Because You Life Is Worth It!
In life all of us use various methods to cope with the ups and downs, the yin and yang, the good and bad we face each day. One technique we commonly use is to transfer (transference) our responsibility onto someone or something else. From an argument with your spouse, to a problem you faced at work, how often do you find yourself throwing blame and guilt onto somebody else.
As a child growing up, like all children, I faced the challenges of adapting to my surroundings. If I remember right from my basic psychology courses some 40 years ago, I think it was Freud who talked about the development stages of oral and anal. For me, I was frustrated in oral being one of the first modern generations where baby's could be fed baby formula. Yes, I never got to enjoy suckling my mother's breast. (like my kids for fortunately able to do) And when it came time to move from the oral to anal phase of life, things went from bad to even worse. Now my battle for the bottle evolved into a struggle of control between me, my body and my mother.
It was at this time in my life that I faced the first paradox of man, being born as a conscious human being with seemingly infinite cosmic potential but existing in this biological body that had to conform to the culture of my parents and the norms of my village. It was here that the battle lines were drawn between what and when I would eat, and where and when I would piss and crap.
For me playing with friends was the ultimate childhood right and mandate. Whether it was Mom calling that lunch was ready, or my body saying I needed to take a dump, I would ignore and fight the interruptions with all my might. Although there are many stories I could tell, the most dramatic centered around my bowel movements or lack there of. I would hold it till I absolutely had to go. And when I went, the log I pushed out would plug the toilet. I'd watch and pray it would go down, but time after time it would plug the toilet and the water would run up and over the toilet bowl onto the bathroom floor. The real malady here is that the issue of anal control never resolved itself until the invention of super flush toilets at Junior High. It was only when I could rely on the log of crap going down the toilet that I finally got into a regular schedule of taking a crap when the natural urge came.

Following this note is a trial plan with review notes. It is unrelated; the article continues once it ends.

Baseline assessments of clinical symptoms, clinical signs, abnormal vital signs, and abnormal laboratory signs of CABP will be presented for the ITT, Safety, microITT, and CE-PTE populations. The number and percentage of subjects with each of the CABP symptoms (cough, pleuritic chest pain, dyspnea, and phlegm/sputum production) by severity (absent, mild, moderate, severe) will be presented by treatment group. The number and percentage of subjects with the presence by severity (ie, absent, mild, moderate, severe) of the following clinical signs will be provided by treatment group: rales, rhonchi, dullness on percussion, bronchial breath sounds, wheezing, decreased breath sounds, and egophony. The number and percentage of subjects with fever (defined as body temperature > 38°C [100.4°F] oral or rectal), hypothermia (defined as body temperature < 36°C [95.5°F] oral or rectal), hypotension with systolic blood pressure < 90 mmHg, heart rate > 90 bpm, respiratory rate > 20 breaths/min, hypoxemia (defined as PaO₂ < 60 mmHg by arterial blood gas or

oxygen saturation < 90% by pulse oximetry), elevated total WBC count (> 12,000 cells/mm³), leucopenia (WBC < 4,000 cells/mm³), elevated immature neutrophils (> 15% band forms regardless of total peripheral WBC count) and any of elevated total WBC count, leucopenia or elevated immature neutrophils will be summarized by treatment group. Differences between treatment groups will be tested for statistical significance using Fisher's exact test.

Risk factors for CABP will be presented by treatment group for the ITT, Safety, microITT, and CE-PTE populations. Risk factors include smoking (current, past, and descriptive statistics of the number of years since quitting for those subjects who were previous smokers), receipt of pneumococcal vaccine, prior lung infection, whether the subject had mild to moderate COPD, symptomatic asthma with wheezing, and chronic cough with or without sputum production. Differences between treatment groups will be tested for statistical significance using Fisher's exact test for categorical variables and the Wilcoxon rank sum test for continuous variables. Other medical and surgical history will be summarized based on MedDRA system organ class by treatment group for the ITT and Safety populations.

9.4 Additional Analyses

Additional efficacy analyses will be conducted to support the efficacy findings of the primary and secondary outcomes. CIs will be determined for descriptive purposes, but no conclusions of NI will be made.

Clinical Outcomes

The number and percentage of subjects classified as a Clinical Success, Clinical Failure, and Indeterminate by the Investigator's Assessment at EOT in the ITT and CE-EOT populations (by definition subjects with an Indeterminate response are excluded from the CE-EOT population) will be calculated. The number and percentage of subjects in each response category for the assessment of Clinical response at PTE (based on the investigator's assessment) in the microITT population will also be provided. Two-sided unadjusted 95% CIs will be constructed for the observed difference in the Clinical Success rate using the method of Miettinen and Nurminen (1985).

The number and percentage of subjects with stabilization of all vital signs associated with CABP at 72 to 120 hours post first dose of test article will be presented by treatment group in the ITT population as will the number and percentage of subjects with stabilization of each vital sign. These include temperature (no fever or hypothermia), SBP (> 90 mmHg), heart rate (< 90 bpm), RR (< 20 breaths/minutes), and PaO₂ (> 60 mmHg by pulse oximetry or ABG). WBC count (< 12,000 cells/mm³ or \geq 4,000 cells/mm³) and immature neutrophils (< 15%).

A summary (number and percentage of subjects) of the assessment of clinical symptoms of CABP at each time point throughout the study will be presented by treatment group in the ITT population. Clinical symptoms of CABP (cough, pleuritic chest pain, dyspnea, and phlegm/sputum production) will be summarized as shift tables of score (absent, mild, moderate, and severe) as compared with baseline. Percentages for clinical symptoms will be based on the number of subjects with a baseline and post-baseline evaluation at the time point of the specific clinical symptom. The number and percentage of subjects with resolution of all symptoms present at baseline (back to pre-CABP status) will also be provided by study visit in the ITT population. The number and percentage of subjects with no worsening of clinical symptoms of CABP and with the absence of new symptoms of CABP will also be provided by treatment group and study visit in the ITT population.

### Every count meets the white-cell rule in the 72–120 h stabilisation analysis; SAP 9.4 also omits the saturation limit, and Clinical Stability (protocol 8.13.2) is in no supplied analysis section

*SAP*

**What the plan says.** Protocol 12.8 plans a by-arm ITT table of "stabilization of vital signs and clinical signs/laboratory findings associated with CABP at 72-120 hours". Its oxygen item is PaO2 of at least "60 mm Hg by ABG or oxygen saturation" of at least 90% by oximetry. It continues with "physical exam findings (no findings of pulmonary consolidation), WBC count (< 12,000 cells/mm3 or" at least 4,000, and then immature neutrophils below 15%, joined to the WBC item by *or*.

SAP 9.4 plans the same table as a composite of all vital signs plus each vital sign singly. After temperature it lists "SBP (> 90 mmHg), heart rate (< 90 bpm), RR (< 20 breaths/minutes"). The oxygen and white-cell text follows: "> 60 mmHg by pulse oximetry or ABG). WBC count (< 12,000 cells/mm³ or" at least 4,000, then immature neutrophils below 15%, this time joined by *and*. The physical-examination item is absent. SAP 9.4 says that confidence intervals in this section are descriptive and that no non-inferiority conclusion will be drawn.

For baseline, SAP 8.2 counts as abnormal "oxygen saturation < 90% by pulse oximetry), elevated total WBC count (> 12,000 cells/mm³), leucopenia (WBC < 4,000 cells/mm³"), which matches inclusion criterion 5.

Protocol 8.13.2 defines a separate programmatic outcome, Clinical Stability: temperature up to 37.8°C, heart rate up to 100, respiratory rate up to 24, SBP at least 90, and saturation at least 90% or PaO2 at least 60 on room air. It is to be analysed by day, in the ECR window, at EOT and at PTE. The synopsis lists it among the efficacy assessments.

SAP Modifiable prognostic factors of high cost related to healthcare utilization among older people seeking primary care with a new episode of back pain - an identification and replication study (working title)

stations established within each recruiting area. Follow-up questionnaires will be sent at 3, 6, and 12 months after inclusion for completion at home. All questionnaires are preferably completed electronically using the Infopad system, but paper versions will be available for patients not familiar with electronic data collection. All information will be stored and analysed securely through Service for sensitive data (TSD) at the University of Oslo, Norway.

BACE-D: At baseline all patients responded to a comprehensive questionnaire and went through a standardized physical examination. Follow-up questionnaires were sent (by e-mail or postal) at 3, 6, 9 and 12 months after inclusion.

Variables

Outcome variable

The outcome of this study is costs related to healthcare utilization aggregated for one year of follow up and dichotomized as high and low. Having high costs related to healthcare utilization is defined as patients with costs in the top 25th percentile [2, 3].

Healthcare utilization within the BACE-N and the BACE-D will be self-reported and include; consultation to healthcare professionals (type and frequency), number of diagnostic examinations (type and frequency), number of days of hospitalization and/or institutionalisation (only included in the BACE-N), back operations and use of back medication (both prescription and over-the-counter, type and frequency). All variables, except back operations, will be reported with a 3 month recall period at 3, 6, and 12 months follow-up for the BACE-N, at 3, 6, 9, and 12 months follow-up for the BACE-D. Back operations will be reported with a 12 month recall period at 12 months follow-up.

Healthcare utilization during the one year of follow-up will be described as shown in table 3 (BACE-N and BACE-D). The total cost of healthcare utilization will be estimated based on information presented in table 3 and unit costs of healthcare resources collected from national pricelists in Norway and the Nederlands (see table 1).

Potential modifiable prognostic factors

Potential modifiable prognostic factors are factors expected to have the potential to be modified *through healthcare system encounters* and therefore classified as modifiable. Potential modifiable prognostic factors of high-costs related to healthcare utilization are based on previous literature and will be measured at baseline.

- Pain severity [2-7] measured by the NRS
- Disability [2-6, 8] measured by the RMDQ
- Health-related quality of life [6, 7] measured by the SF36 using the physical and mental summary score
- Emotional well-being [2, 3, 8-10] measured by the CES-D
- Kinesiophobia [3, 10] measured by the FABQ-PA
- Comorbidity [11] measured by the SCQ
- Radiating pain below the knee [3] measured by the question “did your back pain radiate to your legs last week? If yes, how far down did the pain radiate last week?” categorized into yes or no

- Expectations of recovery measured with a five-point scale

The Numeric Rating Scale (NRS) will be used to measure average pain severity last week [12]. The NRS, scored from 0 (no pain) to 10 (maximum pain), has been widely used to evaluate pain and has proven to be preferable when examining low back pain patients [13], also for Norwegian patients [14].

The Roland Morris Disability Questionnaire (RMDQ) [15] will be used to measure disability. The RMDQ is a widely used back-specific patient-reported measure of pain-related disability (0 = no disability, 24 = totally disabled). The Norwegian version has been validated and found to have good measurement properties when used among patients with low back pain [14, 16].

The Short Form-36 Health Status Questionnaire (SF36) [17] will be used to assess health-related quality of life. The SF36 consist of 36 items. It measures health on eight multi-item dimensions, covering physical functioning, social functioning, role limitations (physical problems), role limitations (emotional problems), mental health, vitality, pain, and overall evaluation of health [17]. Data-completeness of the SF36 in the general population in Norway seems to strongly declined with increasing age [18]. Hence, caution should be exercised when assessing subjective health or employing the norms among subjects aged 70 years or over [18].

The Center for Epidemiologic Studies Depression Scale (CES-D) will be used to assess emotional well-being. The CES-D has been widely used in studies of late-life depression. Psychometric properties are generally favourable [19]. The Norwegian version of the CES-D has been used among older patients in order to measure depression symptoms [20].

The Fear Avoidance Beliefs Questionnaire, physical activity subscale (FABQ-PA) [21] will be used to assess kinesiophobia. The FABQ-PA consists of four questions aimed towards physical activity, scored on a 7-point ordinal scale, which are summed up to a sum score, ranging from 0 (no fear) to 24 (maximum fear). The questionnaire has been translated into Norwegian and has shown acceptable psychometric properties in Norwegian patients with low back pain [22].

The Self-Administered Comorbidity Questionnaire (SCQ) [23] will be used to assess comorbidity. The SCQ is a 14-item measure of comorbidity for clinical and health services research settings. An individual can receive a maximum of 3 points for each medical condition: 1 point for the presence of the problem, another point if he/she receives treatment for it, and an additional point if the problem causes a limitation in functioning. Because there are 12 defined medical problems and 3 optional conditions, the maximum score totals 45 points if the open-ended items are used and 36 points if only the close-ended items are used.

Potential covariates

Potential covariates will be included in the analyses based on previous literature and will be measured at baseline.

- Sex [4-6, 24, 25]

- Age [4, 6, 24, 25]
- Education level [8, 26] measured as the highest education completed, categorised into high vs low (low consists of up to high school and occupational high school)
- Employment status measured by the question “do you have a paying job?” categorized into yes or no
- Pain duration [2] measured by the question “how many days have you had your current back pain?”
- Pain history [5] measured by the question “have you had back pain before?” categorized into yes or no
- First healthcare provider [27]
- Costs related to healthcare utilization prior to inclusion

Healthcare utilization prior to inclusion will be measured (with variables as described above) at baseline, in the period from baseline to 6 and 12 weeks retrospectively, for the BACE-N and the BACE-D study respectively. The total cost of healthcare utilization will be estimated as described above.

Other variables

Erich Fromm wondered why most people did not become insane in the face of the existential contradiction between a symbolic self, that seems to give man infinite worth in a timeless scheme of things, and a body that is worth about 98 cents.
I use this story to introduce a topic of great importance in this book. One that bears the power of personal discovery like no other. The process is called "transference" and it is something we do at every stage and level of life experience. When I eventually realized that life was much easier in the long run if I ran home for lunch when Mom called and conformed to our family ritual of noon lunch together, I essentially relinquished my personal power of creative moments with my friends to the cultural norms of my family. I transferred my way of looking at the world over to that of my mother and father.
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